CORD-19 [25] is an assembly of 59000 scholarly articles on COVID-19. It can be used with natural language processing methods to distill useful information on COVID-19-related topics.

AI4COVID-19 [26] performs a preliminary diagnosis of COVID-19 through cough sample recordings with a smartphone application. However, since coughing is a common symptom of two dozen non-COVID-19 medical conditions, this is an extremely difficult task. Nonetheless, AI4COVID-19 shows promising results and opens the door for COVID-19 diagnosis through a smartphone.

The emergence of wearable medical sensors (WMSs) offers a promising way to tackle these challenges. WMSs can continuously sense physiological signals throughout the day [27]. Hence, they enable constant monitoring of the user’s health status. Training AI algorithms with data produced by WMSs can enable pervasive health condition tracking and disease onset detection [28]. This approach exploits the knowledge distillation capability of machine learning algorithms to directly extract information from physiological signals. Thus, it is not limited to disease detection in the clinical scenarios.

We propose a framework called CovidDeep for daily detection of SARS-CoV-2/COVID-19 based on off-the-shelf WMSs and compact deep neural networks (DNNs). It bypasses manual feature engineering and directly distills information from the raw signals captured by available WMSs. It addresses the problem posed by small COVID-19 datasets by relying on intelligent synthetic data generation from the same probability distribution as the training data [29]. These synthetic data are used to pre-train the DNN architecture in order to impose a prior on the network weights. To cut down on the computation and storage costs of the model without any loss in accuracy, CovidDeep leverages the grow-and-prune DNN synthesis paradigm [30], [31]. This not only improves accuracy, but also shrinks model size and reduces the computation costs of the inference process.

The major contributions of this article are as follows:

  • We propose CovidDeep, an easy-to-use, accurate, and pervasive SARS-CoV-2/COVID-19 detection framework. It combines features extracted from physiological signals using WMSs and simple-to-answer questions in a smartphone application-based questionnaire with efficient DNNs.
  • It uses an intelligent synthetic data generation module to obtain a synthetic dataset [29], labeled by decision rules. The synthetic dataset is used to pre-train the weights of the DNN architecture.
  • It uses a grow-and-prune DNN synthesis paradigm that learns both an efficient architecture and weights of the DNN at the same time [30], [31].
  • It provides a solution to the daily SARS-CoV-2/COVID-19 detection problem. It captures all the required physiological signals non-invasively through comfortably-worn WMSs that are commercially available.

The rest of the article is organized as follows. Section 2 reviews background material. Section 3 describes the CovidDeep framework. Section 4 provides implementation details. Section 5 presents experimental results. Section 6 provides a short discussion on CovidDeep and possible directions for future research. Finally, Section 7 concludes the article.


[1] World Health Organization and others, “Coronavirus disease 2019 (COVID-19): Situation report, 72,” 2020. [Online]. Available: 331685/nCoVsitrep01Apr2020-eng.pdf
[2] E. Mahase, “Coronavirus: COVID-19 has killed more people than SARS and MERS combined, despite lower case fatality rate,” British Medical Journal, vol. 368, 2020. [Online]. Available:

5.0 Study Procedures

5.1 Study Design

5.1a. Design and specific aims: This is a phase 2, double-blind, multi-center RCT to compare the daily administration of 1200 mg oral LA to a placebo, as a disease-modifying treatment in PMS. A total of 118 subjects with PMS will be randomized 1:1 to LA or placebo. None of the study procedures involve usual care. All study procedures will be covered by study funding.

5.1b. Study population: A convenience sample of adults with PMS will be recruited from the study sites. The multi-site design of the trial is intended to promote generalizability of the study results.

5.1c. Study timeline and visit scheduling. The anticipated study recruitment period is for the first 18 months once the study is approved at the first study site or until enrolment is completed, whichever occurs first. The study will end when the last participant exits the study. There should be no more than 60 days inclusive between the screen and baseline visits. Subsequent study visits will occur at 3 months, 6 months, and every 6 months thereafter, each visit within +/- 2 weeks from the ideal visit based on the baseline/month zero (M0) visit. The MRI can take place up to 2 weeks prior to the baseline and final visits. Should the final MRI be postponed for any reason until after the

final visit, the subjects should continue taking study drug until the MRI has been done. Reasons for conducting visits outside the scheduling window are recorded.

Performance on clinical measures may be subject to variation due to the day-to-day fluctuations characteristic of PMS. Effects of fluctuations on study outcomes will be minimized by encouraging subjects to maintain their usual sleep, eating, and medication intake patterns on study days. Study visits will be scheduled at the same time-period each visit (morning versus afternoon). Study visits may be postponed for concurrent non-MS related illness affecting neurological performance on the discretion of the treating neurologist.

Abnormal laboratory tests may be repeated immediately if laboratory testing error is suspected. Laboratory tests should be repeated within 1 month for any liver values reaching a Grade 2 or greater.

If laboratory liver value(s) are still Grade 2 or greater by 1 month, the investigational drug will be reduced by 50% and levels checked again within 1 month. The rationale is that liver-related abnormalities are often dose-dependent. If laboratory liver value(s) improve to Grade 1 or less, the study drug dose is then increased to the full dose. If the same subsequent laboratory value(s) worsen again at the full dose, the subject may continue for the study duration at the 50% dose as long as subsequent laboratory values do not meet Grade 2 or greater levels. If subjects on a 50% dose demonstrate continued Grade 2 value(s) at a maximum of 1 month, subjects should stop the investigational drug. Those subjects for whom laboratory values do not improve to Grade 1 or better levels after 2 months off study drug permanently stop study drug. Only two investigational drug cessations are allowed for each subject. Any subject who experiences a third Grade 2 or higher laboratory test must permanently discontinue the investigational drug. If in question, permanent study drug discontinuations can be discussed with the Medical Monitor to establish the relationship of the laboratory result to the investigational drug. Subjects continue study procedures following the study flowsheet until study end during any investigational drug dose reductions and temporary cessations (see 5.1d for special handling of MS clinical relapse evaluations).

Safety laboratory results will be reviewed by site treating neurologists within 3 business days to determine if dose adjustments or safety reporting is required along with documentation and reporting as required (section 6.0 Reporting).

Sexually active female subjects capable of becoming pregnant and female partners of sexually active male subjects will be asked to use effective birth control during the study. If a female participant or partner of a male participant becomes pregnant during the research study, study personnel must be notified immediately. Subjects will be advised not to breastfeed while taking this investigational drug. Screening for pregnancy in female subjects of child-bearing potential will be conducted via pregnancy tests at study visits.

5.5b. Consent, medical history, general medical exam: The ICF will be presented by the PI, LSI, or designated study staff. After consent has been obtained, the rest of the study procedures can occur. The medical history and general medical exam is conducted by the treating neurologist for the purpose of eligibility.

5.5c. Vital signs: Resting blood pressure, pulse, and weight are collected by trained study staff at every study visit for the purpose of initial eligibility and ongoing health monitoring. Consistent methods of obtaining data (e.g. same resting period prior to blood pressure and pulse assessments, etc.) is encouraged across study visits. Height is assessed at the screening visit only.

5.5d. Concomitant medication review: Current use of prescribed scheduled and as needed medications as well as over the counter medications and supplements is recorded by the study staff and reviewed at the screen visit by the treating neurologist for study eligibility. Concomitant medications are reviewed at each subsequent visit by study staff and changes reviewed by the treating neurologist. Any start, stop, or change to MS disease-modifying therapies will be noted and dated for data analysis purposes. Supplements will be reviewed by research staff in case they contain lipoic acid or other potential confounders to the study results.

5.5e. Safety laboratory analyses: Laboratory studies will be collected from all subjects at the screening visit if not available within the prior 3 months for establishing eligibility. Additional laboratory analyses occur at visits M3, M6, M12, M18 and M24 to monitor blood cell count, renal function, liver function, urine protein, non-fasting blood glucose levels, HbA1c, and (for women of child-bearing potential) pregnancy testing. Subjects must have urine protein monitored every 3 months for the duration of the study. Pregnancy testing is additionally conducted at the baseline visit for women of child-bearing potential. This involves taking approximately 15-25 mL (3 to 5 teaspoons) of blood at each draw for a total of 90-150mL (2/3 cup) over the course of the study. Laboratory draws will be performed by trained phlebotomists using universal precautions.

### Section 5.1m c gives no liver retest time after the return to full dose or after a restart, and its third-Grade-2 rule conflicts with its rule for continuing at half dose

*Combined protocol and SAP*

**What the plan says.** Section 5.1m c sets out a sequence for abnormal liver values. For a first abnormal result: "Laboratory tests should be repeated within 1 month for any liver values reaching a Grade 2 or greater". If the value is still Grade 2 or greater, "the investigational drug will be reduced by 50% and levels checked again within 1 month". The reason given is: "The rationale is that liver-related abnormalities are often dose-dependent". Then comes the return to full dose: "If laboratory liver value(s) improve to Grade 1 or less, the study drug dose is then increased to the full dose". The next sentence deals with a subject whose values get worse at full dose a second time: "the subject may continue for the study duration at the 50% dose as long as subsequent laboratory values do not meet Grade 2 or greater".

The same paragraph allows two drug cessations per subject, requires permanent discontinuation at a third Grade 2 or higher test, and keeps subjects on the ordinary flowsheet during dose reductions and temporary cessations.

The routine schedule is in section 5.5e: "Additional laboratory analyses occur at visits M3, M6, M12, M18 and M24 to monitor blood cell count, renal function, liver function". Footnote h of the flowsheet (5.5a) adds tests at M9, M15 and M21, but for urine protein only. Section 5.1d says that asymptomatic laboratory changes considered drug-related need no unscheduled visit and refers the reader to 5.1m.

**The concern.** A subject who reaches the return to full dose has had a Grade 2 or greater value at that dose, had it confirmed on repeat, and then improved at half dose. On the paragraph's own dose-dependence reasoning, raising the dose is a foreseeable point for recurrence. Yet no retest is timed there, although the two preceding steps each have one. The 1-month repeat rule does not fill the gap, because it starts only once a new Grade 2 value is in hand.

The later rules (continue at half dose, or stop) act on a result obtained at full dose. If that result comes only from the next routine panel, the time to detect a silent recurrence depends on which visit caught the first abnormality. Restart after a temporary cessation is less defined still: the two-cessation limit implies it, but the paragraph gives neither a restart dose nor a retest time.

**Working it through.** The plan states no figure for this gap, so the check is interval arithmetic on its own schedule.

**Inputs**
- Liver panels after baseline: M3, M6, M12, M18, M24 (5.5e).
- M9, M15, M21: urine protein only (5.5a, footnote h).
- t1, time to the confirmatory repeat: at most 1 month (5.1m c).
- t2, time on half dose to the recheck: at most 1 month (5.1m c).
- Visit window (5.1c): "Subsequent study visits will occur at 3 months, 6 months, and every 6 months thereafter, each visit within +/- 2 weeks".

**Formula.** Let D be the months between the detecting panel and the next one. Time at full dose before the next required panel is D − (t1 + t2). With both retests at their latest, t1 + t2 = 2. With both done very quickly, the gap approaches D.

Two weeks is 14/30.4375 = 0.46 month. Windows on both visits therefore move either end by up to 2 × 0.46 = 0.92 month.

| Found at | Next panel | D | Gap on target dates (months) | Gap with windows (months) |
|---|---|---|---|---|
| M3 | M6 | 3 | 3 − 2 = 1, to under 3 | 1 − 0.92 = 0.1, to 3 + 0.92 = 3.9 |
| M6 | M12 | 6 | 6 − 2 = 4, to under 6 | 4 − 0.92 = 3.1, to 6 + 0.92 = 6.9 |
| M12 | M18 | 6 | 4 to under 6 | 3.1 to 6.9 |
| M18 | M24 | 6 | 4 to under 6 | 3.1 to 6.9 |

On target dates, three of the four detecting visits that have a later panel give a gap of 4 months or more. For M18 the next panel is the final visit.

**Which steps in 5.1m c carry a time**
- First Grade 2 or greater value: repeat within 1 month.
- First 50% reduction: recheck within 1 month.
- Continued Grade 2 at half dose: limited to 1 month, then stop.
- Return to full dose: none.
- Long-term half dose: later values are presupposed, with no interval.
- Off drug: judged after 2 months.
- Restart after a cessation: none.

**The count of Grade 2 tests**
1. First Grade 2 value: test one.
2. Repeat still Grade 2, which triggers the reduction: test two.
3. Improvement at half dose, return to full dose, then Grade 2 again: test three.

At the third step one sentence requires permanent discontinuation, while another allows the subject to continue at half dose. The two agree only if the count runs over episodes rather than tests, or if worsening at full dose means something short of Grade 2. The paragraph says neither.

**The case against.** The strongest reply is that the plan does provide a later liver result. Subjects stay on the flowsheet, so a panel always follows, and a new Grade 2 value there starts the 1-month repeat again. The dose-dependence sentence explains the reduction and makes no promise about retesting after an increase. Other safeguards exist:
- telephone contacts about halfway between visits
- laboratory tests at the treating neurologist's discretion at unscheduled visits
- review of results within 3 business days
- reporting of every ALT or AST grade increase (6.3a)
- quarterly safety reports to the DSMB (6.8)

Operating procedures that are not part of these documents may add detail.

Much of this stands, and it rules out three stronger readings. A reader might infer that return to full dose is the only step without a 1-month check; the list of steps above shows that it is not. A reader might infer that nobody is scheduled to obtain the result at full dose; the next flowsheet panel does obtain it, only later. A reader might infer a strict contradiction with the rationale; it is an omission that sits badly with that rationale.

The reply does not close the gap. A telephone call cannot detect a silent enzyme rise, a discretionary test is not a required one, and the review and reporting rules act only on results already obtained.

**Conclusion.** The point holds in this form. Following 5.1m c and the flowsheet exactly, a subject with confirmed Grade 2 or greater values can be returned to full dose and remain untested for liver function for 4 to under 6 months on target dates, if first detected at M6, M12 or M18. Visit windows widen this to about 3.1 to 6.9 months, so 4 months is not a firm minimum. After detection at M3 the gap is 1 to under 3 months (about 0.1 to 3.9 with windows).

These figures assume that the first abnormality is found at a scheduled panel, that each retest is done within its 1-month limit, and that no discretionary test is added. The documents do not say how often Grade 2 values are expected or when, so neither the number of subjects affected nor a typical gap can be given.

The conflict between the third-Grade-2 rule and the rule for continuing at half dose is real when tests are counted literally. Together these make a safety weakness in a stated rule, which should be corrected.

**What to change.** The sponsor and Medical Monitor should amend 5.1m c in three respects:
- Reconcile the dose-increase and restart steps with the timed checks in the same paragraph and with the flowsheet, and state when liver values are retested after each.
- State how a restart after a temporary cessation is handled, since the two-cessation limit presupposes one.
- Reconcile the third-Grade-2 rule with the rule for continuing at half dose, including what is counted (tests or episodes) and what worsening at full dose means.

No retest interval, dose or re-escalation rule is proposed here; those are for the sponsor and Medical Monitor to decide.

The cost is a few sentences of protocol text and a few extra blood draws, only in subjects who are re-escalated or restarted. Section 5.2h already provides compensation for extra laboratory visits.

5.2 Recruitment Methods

[3] M. Nicola, Z. Alsafi, C. Sohrabi, A. Kerwan, A. Al-Jabir, C. Iosifidis, M. Agha, and R. Agha, “The socio-economic implications of the coronavirus and COVID-19 pandemic: A review,” Int. J. Surgery, 2020.
[4] C. Butt, J. Gill, D. Chun, and B. A. Babu, “Deep learning system to screen coronavirus disease 2019 pneumonia,” Applied Intelligence, p. 1, 2020.
[5] K. Dheda, S. Jaumdally, M. Davids, J.-W. Chang, P. Gina, A. Pooran, E. Makambwa, A. Esmail, E. Vardas, and W. Preiser, “Diagnosis of COVID-19: Considerations, controversies and challenges in South Africa,” Wits Journal of Clinical Medicine, vol. 2, no. SI, p. 3, 2020.
[6] J. Bullock, K. H. Pham, C. S. N. Lam, M. Luengo-Oroz et al., “Mapping the landscape of artificial intelligence applications against COVID-19,” arXiv preprint arXiv:2003.11336, 2020.
[7] M. Farooq and A. Hafeez, “COVID-ResNet: A deep learning framework for screening of COVID-19 from radiographs,” arXiv preprint arXiv:2003.14395, 2020.
[8] L. Wang and A. Wong, “COVID-Net: A tailored deep convolutional neural network design for detection of COVID-19 cases from chest radiography images,” arXiv preprint arXiv:2003.09871, 2020.
[9] “SIRM COVID-19 Database,” https://www:sirm:org/category/senza-categoria/covid-19/.
[10] “Diagnosi radiologica e prevenzione della diffusione di COVID-19 nei dipartimenti di radiologia.” [Online]. Available:
[11] J. Zhang, Y. Xie, Y. Li, C. Shen, and Y. Xia, “COVID-19 screening on chest X-ray images using deep learning based anomaly detection,”arXiv preprint arXiv:2003.12338, 2020.
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[13] A. Abbas, M. M. Abdelsamea, and M. M. Gaber, “Classification of COVID-19 in chest X-ray images using DeTraC deep convolutional neural network,” arXiv preprint arXiv:2003.13815, 2020.
[14] L. O. Hall, R. Paul, D. B. Goldgof, and G. M. Goldgof, “Finding COVID-19 from chest X-rays using deep learning on a small dataset,” arXiv preprint arXiv:2004.02060, 2020.
[15] P. K. Sethy and S. K. Behera, “Detection of coronavirus disease (COVID-19) based on deep features,” Preprints, vol. 2020030300, p. 2020, 2020.
[16] L. Li, L. Qin, Z. Xu, Y. Yin, X. Wang, B. Kong, J. Bai, Y. Lu, Z. Fang, Q. Song et al., “Artificial intelligence distinguishes COVID-19 from community acquired pneumonia on chest CT,” Radiology, p. 200905, 2020.